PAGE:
This activity will help your child develop an understanding of one whole and the parts that make up one whole. Try to use the language that is highlighted in the steps below since these are key words that your child will be hearing and speaking in school.

#### Materials Required

- Pie (or cake or pizza)
- Fraction cards – you’ll find some for downloading and printing here

By using real world materials with your math activities you reinforce the concept of math being all around us.

Step | You and your child |

Buy a pie (or pizza or cake) and introduce the word whole. | “This is one whole pie. We are going to cut it in half first.” |

Cut the pie in half. | “Now we have two halves.“”Let’s push them back together.” |

Put the pie together again. | “What do we have now?” “One whole.” “Good.” |

Take apart again | “This is one half and this is one half. Two halves equal one whole.” |

Cut the pie into four pieces. | “Now we have four quarters. Four quarters equals one whole.“”What if we take two of the quarters and put them back together, how many halves would we get?” |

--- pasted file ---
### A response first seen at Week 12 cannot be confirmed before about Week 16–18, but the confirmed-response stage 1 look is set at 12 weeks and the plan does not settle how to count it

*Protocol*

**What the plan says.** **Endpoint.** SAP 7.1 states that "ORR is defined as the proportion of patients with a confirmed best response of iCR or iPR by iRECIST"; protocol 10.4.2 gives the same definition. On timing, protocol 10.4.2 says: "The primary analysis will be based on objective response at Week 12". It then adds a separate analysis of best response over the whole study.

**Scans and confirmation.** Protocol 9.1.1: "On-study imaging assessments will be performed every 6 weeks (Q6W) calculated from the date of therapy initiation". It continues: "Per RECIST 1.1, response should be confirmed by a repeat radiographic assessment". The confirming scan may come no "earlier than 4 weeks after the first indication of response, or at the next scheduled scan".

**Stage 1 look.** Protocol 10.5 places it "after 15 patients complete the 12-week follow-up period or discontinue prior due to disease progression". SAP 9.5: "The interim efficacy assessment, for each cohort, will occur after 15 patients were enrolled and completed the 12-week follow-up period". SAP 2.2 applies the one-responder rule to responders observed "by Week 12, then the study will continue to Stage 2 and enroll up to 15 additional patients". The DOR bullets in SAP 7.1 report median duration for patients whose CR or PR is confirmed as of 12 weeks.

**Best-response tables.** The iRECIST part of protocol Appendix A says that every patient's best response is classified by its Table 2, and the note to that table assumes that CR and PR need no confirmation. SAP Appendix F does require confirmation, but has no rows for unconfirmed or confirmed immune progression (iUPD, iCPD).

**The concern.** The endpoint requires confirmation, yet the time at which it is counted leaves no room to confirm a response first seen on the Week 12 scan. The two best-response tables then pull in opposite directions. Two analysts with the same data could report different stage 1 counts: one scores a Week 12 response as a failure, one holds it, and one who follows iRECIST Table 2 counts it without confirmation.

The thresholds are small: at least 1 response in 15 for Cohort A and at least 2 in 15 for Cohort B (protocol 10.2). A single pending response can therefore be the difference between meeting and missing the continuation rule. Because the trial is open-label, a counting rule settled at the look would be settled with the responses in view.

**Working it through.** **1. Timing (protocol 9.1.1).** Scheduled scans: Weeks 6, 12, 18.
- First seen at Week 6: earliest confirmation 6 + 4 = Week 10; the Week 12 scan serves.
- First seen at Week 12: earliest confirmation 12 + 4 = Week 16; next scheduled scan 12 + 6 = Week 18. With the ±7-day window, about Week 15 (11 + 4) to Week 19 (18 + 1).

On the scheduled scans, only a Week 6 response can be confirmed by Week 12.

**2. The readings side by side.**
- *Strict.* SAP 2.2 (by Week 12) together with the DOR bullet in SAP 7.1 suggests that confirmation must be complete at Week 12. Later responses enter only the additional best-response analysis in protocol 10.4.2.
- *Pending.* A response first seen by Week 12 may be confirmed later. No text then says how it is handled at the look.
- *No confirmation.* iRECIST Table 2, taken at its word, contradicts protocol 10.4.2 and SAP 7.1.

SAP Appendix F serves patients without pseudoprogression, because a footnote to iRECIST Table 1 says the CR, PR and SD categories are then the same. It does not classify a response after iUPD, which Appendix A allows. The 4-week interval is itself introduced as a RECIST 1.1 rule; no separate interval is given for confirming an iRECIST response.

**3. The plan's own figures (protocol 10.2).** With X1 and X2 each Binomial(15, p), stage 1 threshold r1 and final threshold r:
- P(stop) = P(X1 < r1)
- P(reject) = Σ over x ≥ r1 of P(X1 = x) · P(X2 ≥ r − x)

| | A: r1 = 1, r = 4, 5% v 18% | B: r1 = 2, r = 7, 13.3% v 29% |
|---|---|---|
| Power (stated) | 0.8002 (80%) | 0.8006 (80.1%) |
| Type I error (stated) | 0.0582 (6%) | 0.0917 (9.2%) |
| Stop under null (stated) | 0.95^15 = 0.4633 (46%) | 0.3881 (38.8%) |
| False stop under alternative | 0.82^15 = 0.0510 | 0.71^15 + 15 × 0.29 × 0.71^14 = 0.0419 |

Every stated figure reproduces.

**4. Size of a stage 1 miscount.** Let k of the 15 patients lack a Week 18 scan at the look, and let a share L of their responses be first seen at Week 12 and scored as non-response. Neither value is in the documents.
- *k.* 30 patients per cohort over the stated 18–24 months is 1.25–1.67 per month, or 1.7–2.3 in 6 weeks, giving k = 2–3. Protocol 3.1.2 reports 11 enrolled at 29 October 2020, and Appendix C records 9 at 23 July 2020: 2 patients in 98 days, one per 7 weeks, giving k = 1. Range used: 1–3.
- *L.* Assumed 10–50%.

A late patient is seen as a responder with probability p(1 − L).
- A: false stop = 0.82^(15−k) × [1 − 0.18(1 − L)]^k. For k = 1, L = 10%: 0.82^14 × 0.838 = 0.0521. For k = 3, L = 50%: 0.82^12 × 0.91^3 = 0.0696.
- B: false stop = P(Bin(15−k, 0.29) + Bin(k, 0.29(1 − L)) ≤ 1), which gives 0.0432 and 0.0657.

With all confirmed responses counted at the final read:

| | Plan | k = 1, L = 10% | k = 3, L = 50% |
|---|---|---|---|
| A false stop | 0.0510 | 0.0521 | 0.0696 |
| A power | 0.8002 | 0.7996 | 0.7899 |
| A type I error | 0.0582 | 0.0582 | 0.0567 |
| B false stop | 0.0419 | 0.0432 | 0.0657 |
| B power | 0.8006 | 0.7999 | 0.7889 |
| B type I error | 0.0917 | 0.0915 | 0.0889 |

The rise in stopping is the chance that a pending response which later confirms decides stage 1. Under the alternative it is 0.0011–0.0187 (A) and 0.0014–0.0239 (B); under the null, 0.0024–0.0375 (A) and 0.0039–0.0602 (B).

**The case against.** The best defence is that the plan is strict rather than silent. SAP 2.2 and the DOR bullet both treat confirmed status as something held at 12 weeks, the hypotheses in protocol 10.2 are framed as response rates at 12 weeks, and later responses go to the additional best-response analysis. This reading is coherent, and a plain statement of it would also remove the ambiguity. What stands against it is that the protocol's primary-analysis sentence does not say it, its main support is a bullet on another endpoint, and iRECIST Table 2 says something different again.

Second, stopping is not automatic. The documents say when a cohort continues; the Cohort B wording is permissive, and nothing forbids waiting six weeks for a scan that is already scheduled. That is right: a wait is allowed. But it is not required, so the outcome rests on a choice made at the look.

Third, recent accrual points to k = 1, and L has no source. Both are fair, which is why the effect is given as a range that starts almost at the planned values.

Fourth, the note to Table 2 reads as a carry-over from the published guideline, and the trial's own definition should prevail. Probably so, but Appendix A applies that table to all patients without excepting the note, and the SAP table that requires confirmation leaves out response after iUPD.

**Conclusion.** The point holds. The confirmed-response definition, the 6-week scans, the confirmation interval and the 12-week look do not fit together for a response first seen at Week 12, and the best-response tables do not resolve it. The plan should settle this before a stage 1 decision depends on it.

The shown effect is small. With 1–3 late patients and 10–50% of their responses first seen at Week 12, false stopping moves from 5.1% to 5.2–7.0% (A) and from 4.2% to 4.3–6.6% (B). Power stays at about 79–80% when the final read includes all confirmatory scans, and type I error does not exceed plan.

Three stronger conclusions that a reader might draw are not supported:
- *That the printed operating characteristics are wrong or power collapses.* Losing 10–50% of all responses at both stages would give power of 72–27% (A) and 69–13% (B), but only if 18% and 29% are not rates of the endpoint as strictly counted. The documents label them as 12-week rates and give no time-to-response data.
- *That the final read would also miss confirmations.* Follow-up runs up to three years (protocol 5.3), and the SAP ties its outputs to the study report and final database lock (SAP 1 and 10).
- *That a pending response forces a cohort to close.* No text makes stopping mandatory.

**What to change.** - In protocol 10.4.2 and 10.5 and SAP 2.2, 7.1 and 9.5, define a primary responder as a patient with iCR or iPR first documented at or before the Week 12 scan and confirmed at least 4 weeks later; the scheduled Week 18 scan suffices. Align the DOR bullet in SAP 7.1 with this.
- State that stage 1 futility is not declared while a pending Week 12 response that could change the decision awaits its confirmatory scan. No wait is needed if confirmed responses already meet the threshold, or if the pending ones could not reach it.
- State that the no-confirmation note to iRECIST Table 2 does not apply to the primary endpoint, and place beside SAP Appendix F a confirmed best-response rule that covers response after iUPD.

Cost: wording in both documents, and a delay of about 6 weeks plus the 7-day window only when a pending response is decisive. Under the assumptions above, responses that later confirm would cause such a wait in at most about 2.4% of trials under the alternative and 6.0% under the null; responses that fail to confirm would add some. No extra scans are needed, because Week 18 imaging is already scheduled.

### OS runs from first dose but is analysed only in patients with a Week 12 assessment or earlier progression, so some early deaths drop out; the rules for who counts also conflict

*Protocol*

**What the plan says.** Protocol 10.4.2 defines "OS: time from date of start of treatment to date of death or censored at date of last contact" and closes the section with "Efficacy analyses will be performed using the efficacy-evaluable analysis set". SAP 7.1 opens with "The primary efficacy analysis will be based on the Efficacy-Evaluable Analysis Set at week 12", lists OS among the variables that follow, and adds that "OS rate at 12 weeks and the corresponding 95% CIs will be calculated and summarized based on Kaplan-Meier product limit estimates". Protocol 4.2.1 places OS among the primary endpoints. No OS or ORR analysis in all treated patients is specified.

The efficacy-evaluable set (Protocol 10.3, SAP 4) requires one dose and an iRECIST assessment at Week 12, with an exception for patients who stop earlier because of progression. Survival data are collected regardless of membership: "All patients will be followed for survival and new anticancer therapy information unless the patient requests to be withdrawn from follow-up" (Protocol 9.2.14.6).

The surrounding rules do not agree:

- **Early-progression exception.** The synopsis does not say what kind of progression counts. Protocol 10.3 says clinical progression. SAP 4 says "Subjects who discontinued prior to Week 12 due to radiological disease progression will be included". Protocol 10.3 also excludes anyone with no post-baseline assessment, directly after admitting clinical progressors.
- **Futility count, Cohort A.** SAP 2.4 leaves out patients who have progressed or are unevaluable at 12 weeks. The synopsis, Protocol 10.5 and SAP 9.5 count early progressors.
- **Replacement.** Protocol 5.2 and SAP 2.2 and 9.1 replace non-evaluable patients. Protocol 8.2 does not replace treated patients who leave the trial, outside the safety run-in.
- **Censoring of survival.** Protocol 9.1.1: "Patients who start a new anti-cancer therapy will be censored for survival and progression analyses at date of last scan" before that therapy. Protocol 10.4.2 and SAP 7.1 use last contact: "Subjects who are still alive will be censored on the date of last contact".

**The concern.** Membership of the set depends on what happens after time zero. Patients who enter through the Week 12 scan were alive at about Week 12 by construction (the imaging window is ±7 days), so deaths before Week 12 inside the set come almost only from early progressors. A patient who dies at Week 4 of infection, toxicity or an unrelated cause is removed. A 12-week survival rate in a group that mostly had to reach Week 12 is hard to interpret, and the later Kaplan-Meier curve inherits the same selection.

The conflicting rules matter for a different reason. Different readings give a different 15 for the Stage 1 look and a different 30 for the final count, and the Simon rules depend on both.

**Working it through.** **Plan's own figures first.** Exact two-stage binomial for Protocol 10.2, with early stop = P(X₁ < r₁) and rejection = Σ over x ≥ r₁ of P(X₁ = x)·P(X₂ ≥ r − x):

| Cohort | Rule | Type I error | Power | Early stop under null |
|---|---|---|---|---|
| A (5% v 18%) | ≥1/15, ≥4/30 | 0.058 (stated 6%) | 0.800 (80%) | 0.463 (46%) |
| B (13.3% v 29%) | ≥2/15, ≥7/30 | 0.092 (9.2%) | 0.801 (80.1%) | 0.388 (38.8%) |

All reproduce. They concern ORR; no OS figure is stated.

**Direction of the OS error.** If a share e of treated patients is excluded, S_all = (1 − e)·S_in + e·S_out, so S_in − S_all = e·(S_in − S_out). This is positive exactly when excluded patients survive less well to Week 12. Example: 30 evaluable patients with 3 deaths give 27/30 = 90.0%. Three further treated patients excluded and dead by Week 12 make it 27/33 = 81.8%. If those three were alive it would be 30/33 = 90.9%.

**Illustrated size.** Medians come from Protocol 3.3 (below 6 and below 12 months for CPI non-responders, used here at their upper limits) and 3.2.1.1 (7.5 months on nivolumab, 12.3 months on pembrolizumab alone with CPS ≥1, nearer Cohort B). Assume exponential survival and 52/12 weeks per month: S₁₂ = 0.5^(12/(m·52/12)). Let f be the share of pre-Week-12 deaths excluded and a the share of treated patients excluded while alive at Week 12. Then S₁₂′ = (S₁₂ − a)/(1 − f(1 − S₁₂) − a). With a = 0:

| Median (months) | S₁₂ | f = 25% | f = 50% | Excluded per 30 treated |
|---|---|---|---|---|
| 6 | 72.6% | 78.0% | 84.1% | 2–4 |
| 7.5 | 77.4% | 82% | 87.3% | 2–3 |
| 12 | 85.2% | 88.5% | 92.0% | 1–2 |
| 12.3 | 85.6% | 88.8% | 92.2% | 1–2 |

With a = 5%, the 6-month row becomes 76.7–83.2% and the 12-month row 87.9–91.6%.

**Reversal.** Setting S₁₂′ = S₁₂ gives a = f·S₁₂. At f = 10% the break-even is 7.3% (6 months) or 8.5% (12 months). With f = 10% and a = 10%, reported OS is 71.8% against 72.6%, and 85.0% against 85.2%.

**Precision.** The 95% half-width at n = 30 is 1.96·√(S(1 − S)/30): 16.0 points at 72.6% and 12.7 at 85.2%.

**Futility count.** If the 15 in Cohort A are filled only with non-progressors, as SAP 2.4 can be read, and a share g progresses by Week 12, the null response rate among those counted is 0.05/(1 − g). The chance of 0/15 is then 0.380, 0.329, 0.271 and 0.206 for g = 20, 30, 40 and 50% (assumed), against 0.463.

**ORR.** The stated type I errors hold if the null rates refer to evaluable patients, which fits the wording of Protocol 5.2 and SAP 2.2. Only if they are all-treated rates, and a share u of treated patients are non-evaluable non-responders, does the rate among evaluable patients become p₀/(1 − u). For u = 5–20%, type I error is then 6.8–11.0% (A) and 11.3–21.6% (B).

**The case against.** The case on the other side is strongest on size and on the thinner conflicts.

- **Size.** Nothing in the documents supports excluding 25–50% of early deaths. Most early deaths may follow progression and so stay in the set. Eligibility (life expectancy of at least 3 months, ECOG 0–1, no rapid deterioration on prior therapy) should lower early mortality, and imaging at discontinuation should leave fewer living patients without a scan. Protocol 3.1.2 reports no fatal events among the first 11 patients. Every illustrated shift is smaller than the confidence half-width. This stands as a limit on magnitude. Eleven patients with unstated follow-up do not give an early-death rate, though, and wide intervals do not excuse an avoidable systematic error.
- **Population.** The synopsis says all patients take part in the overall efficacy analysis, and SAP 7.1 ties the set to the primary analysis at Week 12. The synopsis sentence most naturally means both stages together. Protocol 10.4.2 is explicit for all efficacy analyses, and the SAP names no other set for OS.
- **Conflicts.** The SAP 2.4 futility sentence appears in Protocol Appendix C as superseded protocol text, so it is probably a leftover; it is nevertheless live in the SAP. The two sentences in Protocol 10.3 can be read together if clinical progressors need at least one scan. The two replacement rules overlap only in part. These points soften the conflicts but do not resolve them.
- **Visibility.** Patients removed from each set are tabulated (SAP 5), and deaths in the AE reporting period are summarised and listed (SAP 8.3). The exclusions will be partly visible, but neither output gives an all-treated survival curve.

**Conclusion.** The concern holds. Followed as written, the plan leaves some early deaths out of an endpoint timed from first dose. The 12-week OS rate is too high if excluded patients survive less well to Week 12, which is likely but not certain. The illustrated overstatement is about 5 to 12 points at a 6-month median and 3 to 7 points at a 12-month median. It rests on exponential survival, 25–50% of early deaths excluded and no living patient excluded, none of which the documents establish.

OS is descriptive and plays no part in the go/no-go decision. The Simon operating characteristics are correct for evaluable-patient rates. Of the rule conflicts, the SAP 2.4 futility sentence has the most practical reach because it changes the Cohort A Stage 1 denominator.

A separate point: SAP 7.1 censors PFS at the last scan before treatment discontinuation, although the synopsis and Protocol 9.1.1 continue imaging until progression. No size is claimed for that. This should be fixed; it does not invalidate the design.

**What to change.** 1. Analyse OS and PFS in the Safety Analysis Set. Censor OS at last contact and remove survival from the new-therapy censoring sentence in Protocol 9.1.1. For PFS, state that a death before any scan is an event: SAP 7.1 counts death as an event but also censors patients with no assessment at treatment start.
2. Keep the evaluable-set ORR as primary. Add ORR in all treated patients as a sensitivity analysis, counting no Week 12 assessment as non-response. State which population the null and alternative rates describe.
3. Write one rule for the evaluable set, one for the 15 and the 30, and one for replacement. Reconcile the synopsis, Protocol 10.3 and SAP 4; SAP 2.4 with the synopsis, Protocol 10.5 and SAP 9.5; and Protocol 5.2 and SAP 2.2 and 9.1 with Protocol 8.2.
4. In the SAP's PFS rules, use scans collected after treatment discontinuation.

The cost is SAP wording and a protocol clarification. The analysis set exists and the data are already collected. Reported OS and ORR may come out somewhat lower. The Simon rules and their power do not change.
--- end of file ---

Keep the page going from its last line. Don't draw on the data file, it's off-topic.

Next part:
Take two of the quarters and put them back together. | “How many halves do we get?” “One.””Two quarters equals to one half.” |

Build on this activity – Have pizza for dinner and cake too (with a large dose of exercise as well!). As your child builds his or her word bank of fractions, continue to cut the food into smaller fractions. e.g. sixths and tenths. Draw attention to how the pieces are getting smaller.Note: Check with your child’s school and teachers about whether the term “quarters” or “fourths” are used since different parts of the world use different terminology. |

The above math activity was created by Diane Massie, a HelpingWithMath.com contributor. It is part of her *Handling Math *program.

**First hand experiences brings mastery of a skill and concept.**